James Jaccard, PhD, a well-known theorist in applied social science, spoke about theory, program design and evaluation in a lecture November 9 at the George Warren Brown School of Social Work.
Jaccard, a professor at the New York University Silver School of Social Work, is well known for his text “Theory Construction and Model-Building Skills: A Practical Guide for Social Scientists” (2010, with Jacob Jacoby).
He studies and uses behavioral decision theory and communication theory in his work on prevention programs for adolescents. One of the best ways to predict behavior is to “ask them if they’re going to do it,” Jaccard joked. He has found that “people do what they intend to do and do not do what they do not intend to do.”
Factors that influence whether people behave as they intended include the time between intention and behavior, the knowledge and skills the person has to perform the behavior, the extent to which the behavior is dependent on others, forgetfulness, changing one’s mind, acting out of habit and automatic process, and whether the person lied about the intention.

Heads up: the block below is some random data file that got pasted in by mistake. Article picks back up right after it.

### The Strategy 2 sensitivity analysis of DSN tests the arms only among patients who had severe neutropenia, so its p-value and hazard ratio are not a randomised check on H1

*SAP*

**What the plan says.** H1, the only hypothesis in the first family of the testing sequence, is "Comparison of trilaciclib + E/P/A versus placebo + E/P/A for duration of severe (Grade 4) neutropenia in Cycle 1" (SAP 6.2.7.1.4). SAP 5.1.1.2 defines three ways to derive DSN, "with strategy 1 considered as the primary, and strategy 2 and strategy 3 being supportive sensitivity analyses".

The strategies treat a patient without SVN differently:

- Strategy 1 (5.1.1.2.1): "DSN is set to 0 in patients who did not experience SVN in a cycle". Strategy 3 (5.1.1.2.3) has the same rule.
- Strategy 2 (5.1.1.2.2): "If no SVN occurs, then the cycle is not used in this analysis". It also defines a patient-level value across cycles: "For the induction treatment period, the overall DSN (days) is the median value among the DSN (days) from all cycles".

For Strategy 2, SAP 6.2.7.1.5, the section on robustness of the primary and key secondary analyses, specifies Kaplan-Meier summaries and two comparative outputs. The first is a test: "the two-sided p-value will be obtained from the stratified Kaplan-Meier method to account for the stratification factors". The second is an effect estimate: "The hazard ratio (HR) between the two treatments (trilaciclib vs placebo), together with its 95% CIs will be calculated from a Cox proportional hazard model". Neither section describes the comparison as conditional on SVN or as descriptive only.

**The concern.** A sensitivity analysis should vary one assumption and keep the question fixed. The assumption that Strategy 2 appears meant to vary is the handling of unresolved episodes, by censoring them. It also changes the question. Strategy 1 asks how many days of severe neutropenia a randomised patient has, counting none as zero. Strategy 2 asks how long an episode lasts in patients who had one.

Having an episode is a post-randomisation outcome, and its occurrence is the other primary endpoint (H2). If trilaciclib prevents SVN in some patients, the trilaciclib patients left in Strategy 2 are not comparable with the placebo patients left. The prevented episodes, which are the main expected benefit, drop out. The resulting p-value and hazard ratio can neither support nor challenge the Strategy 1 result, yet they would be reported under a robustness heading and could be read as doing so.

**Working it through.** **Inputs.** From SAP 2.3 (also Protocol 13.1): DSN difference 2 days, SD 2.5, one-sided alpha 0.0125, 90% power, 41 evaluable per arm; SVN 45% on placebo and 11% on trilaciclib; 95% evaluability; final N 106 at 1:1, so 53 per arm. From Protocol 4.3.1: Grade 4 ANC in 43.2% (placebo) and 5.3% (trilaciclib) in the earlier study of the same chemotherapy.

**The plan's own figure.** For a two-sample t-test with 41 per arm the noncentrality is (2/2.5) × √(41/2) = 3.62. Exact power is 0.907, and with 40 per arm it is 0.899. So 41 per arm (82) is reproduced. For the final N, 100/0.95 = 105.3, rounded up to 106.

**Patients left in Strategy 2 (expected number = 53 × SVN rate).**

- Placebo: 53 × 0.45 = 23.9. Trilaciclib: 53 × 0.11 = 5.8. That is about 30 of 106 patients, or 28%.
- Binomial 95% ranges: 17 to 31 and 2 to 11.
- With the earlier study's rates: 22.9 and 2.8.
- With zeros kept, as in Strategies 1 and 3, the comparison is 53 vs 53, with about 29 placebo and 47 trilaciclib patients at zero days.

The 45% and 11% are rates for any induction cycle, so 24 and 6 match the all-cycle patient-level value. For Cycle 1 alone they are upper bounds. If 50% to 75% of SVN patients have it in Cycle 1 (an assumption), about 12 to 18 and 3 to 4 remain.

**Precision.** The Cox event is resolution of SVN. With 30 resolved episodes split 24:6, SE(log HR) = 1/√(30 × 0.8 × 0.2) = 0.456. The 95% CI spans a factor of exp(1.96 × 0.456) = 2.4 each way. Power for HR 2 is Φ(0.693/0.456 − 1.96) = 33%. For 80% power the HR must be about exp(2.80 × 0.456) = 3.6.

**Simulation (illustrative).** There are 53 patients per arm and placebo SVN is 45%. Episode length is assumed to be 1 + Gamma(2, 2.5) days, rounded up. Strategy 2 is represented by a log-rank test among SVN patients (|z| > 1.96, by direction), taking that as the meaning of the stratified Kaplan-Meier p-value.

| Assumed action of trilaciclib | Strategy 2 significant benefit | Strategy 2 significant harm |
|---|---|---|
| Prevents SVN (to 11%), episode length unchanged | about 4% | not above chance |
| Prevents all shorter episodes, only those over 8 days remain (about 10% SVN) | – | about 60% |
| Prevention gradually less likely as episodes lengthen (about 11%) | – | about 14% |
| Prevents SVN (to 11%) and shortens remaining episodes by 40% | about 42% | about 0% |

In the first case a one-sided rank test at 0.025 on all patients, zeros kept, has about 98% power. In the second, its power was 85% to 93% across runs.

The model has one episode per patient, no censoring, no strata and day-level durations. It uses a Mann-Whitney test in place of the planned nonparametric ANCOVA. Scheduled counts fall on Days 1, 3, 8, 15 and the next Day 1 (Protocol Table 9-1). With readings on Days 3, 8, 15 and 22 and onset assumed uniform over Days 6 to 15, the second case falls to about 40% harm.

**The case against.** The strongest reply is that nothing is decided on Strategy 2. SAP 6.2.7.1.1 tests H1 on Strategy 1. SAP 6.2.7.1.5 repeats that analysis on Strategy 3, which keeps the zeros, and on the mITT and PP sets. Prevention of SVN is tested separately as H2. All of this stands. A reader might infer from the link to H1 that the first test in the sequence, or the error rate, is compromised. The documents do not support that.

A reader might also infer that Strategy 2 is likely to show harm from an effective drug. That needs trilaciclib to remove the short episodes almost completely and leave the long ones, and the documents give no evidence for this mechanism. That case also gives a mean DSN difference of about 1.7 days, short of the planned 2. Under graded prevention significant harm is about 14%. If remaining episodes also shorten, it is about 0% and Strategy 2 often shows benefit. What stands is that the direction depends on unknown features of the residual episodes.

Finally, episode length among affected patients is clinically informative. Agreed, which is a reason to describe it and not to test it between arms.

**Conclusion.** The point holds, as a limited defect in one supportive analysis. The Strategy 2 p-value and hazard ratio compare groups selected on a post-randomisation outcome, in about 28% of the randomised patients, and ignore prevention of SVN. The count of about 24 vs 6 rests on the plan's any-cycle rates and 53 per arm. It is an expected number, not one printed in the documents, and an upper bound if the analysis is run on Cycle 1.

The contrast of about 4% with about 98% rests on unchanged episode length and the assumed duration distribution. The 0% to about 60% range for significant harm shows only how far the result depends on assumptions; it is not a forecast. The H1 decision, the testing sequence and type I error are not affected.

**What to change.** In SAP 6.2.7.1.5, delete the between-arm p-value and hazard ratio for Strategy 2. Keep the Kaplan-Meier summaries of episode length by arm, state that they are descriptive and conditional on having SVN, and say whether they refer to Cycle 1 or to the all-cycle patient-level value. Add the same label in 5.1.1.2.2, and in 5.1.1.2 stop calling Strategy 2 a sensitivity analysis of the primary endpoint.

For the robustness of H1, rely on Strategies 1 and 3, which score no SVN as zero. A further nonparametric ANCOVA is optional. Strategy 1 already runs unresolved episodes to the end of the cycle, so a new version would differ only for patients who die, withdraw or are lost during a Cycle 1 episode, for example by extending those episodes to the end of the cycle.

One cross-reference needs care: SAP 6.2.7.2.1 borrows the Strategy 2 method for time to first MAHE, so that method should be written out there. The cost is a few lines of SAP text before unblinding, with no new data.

Jaccard has found that there are five classes of behaviors: environmental obstacles and constraints, knowledge and skill sets, cues to actions and reminders, habits and automatic processes, and change of mind over time.
For prevention programs, Jaccard emphasized the need to help people carry out their intentions instead of convincing them to do what they are already open to doing. Often, the reason for not carrying out behaviors is related to external factors, not because they did not intend to do the behavior.
Jaccard used his work with pregnancy prevention programs with teens and their parents as an example of these concepts. He found that teens had a tendency to shape their behavioral beliefs around short-term positive consequences (enjoying sex, feeling more attractive), whereas the parents focused on pregnancy, HIV and sexually transmitted infections.
“And so those are the things we needed to teach parents how to communicate with their kids about, how to put those things in perspective, and that became a major focal point of our program” Jaccard explained.
This program, through focusing on parent/teen communication, was effective in delaying sex over a nine-month period.
The event was sponsored by the Brown School and the Center for Social Development.